Bolekhiv

From Wikipedia, the free encyclopedia
Jump to: navigation, search
Bolekhiv
City of regional significance
Coat of arms of Bolekhiv
Coat of arms
Bolekhiv is located in Ukraine
Bolekhiv
Bolekhiv
Location of Bolekhiv in Ivano-Frankivsk Oblast
Coordinates: 49°04′01″N 23°51′05″E / 49.06694°N 23.85139°E / 49.06694; 23.85139Coordinates: 49°04′01″N 23°51′05″E / 49.06694°N 23.85139°E / 49.06694; 23.85139
Country  Ukraine
Region Ivano-Frankivsk Oblast
Subdivisions
Government
 • Mayor Zenon Makota
Population (2001)
 • Total 10,590
Time zone EET (UTC+2)
 • Summer (DST) EEST (UTC+3)
Area code 380-
Website City website

Bolekhiv (Ukrainian: Болехів; Polish: Bolechów; Yiddish: באלעכאב) is a regional city in Ivano-Frankivsk Oblast (province) of Ukraine. It was once home to a large Jewish community, very few of whom survived World War II.

History[edit]

Bolekhiv, is first mentioned in historical records in 1371 after the defeat of originally called Bolechów (Polish variant), dates back to 1371 soon after the defeat of the Kingdom of Galicia–Volhynia by Poland. During the Galicia–Volhynia Wars in the 14th century, Bolekhiv was variously held by Poland, Hungary (Danylo Dazhbohovych), and Lithuania. Subsequently, King Jogaila of Poland succeeded and Bolekhiv became part of the Kingdom of Poland.

In 1546, Emilia Hrosovska established a salt refinery in the town. In 1603, Sigismund III Vasa gave the town the Magdeburg rights. At that time, the Bolekhiv region was involved with the Opryshky movement led by Oleksa Dovbush and German colonists arrived.

After WWII, Bolekhiv became a raion (a region of local governance). In 1964, its raion was merged with Dolyna Raion. Since 1993 the city has been governed by the Ivano-Frankivsk Oblast.

Bolekhiv Jews[edit]

Main article: Holocaust in Bolekhiv
Bolekhiv synagogue, 2009.

A Jewish community existed in Bolekhiv (Yiddish pronunciation: Bolechov) since its establishment by Nicholas Gydzincki. The town founder proclaimed equal rights to the three ethnic groups living there, Jews, Polish Catholics and Ruthenians (Ukrainians of the Greek Orthodox), and this was confirmed by Sigismund III Vasa, the king of the new Polish–Lithuanian Commonwealth, formerly crown prince of Poland, the grand duke of Lithuania, and later to become king of Sweden.‏‏[1]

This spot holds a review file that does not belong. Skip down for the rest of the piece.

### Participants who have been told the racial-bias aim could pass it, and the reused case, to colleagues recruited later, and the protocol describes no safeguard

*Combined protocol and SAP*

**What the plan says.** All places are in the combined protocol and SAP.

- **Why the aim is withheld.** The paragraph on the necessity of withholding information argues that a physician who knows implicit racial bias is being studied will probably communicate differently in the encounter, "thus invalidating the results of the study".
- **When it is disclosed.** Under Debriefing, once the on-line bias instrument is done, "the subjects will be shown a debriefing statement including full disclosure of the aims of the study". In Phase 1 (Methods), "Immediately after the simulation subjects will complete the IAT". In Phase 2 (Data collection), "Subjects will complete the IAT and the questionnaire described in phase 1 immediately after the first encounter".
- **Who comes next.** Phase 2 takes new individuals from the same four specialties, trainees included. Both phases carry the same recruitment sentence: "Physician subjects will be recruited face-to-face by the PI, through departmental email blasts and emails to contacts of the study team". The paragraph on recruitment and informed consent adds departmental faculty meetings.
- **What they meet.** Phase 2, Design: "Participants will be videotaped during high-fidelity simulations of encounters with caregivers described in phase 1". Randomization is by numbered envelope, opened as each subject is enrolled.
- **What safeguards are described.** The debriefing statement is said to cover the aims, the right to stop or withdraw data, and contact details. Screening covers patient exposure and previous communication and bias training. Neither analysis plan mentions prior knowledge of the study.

The town was a privately owned town, and the changes of ownership or inheritance had a strong impact on all the residents of the town, especially the Jews. In 1670, after the Tatars invaded and burnt the town down, the town owner gave the Jews a large loan to rebuild. Towards the middle of the 19th century there was much tension between the Jews and the other ethnicities.[2]

A Hassidic rebbe, Rabbi Shneibalg, "the Rebbe of Bolechov", had a large Hassidic court in the town.[3]

By 1890, seventy-five percent of the population of Bolekhiv (4237 people) was Jewish.[4]

Atrocities began in 1935, by a hostile government and population, and escalated after the German conquest in 1941.

By 1940 the Jewish population of Bolekhiv reached about 3000.[5]

On 28 and 29 October 1941, four months after capturing the town, the German police carried out a first Aktion (German annihilation operation) in Bolekhiv, which included a list of 1000 of the Jewish rabbis, leaders, doctors and richer people, who were tortured for two days, and then shot in a nearby forest, some buried alive.[6]

In 1941 and 1942 thousands of Jews were added to the population, from the surrounding towns.[5]